We lived under normal conditions, but there were no amenities: no running water, no drainage system, and a wooden outhouse that stood 20 meters from the house. There was an entranceway near the door, with a hall and a pantry. Beyond this was a wardrobe. In the corner stood a washstand. We would pour water into it by hand. Below there was a dirty bucket to catch the drain-water. When the bucket was full we would dump it down the outhouse. The outhouse was a wooden structure with two receptacle holes. One for our family and the other for the neighbors. Everything died in the deep pit below, whether my secret notes, or the crap which, as far as I can recall, was never pumped out. I still can’t figure out where it all went. At night, especially in the winter when it was 30 degrees below zero—or colder—we would use the bucket from the washstand and cover it with a rug. Then in the morning it was my job to dump it in the outhouse before school.

Once a week my mother would heat some water on the stove so that I could wash my upper body. I did, however, bathe in a zinc tub until I was around twelve and could not fit in it any more. I would have a thorough washing at our neighbors’ sauna only about once per month.

The water pump was 100 meters from the house. We would fetch the water from there with two buckets attached to a yoke. It is possible that some of my younger readers do not know what a yoke is. It is a crossbeam that one would balance on one’s shoulders, with one bucket hanging from each end so as to distribute the weight evenly. At first it was my brother Yura who fetched the water; but then I did it too, once I got older. In my laziness, I would often complain that I wasn’t in the mood, but they forced me to do it. This was our drinking water—once it had been boiled.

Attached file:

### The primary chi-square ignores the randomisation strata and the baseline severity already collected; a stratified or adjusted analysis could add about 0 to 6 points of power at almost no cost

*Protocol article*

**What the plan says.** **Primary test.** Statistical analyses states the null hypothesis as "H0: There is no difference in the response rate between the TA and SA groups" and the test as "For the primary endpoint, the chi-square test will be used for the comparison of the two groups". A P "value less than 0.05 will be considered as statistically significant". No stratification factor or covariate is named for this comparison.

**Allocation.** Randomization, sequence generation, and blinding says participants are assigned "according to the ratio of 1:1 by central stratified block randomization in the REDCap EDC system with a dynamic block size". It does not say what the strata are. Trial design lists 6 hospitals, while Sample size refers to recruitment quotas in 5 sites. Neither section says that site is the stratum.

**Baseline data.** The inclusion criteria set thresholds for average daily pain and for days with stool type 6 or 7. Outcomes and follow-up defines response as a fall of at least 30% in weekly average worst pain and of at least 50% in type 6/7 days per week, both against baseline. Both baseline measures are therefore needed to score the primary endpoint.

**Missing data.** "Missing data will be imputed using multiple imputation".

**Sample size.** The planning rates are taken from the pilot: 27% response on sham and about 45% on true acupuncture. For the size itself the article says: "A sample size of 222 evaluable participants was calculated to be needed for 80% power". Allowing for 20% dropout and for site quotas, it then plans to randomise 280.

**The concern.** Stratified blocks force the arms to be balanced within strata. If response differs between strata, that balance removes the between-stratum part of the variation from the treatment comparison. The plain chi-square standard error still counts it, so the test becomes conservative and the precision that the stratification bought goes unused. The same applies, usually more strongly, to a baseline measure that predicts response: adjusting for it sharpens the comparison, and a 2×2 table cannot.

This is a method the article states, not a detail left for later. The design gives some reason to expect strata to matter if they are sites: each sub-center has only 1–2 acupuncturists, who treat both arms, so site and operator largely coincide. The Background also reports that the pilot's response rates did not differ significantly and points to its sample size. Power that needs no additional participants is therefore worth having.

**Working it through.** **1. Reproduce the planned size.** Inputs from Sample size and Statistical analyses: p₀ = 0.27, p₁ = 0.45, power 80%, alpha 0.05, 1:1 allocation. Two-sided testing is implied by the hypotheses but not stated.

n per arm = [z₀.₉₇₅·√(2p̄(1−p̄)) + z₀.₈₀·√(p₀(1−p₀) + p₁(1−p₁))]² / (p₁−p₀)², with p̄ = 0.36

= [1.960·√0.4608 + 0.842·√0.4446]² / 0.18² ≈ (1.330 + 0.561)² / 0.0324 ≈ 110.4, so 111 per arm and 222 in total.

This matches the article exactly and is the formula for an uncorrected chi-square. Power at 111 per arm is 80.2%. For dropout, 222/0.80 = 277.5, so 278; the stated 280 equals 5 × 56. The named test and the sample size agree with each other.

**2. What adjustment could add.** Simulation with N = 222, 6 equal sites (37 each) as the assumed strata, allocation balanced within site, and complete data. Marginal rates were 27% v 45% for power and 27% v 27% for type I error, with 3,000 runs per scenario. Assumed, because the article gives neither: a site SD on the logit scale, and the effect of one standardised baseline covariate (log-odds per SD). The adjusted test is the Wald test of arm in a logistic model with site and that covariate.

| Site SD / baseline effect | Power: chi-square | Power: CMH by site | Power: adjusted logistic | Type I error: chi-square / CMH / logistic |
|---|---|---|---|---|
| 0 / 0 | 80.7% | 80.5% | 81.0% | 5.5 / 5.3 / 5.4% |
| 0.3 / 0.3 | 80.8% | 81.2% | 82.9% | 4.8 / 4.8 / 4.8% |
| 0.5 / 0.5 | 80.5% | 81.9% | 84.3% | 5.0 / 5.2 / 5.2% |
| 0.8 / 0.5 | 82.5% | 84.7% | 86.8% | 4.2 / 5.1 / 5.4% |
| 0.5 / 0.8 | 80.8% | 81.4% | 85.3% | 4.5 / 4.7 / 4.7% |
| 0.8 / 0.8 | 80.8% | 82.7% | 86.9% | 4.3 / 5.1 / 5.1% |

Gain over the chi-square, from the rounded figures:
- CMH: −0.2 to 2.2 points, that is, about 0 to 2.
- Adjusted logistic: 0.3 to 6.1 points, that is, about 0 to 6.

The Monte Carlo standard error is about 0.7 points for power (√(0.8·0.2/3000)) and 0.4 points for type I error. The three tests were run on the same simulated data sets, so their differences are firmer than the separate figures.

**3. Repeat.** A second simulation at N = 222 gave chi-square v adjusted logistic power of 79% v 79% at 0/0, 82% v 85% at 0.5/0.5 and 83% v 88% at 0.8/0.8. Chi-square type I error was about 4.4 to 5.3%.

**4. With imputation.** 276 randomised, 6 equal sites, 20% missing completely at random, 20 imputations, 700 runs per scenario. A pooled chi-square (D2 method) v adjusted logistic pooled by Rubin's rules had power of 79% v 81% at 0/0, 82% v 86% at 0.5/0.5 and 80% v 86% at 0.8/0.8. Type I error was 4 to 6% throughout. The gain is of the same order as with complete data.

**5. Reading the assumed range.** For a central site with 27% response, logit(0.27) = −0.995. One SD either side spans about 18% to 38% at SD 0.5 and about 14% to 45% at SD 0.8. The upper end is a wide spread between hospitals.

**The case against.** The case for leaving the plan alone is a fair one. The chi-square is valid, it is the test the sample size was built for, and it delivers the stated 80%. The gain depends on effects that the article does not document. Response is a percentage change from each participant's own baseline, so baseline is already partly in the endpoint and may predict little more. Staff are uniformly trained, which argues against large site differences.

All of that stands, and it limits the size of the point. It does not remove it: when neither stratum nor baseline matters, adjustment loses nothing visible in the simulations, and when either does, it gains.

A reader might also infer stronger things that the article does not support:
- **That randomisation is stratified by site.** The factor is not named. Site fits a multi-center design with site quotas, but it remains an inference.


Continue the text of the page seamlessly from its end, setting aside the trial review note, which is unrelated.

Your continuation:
The cabin consisted of a parlor and a kitchen, 20 and 12 meters long respectively. My brother and I slept in the kitchen by the stove on a wire-mesh bed with an iron frame, while our parents slept in the parlor. There was a table in the kitchen, as well as an old Soviet Biryusa refrigerator, which would rattle and hum loudly at night.

During the coldest winter nights, when temperatures would fall to minus 30 — 40 degrees, my brother and I would take turns getting up and stoking the fire with more coal. In the evening we would bring in enough from the coal shed to last for the whole night. We had to get up every hour so that the fire would not go out. We would sleep with our feet to the stove. It was warmer that way and quicker to throw in more coal. Like the other miners, my father was entitled to two truckloads of free heating coal per year. Once, when I took my children to visit Leninsk (it was summertime) my son Pasha saw a coal shed and was surprised. He could not figure out what it was for.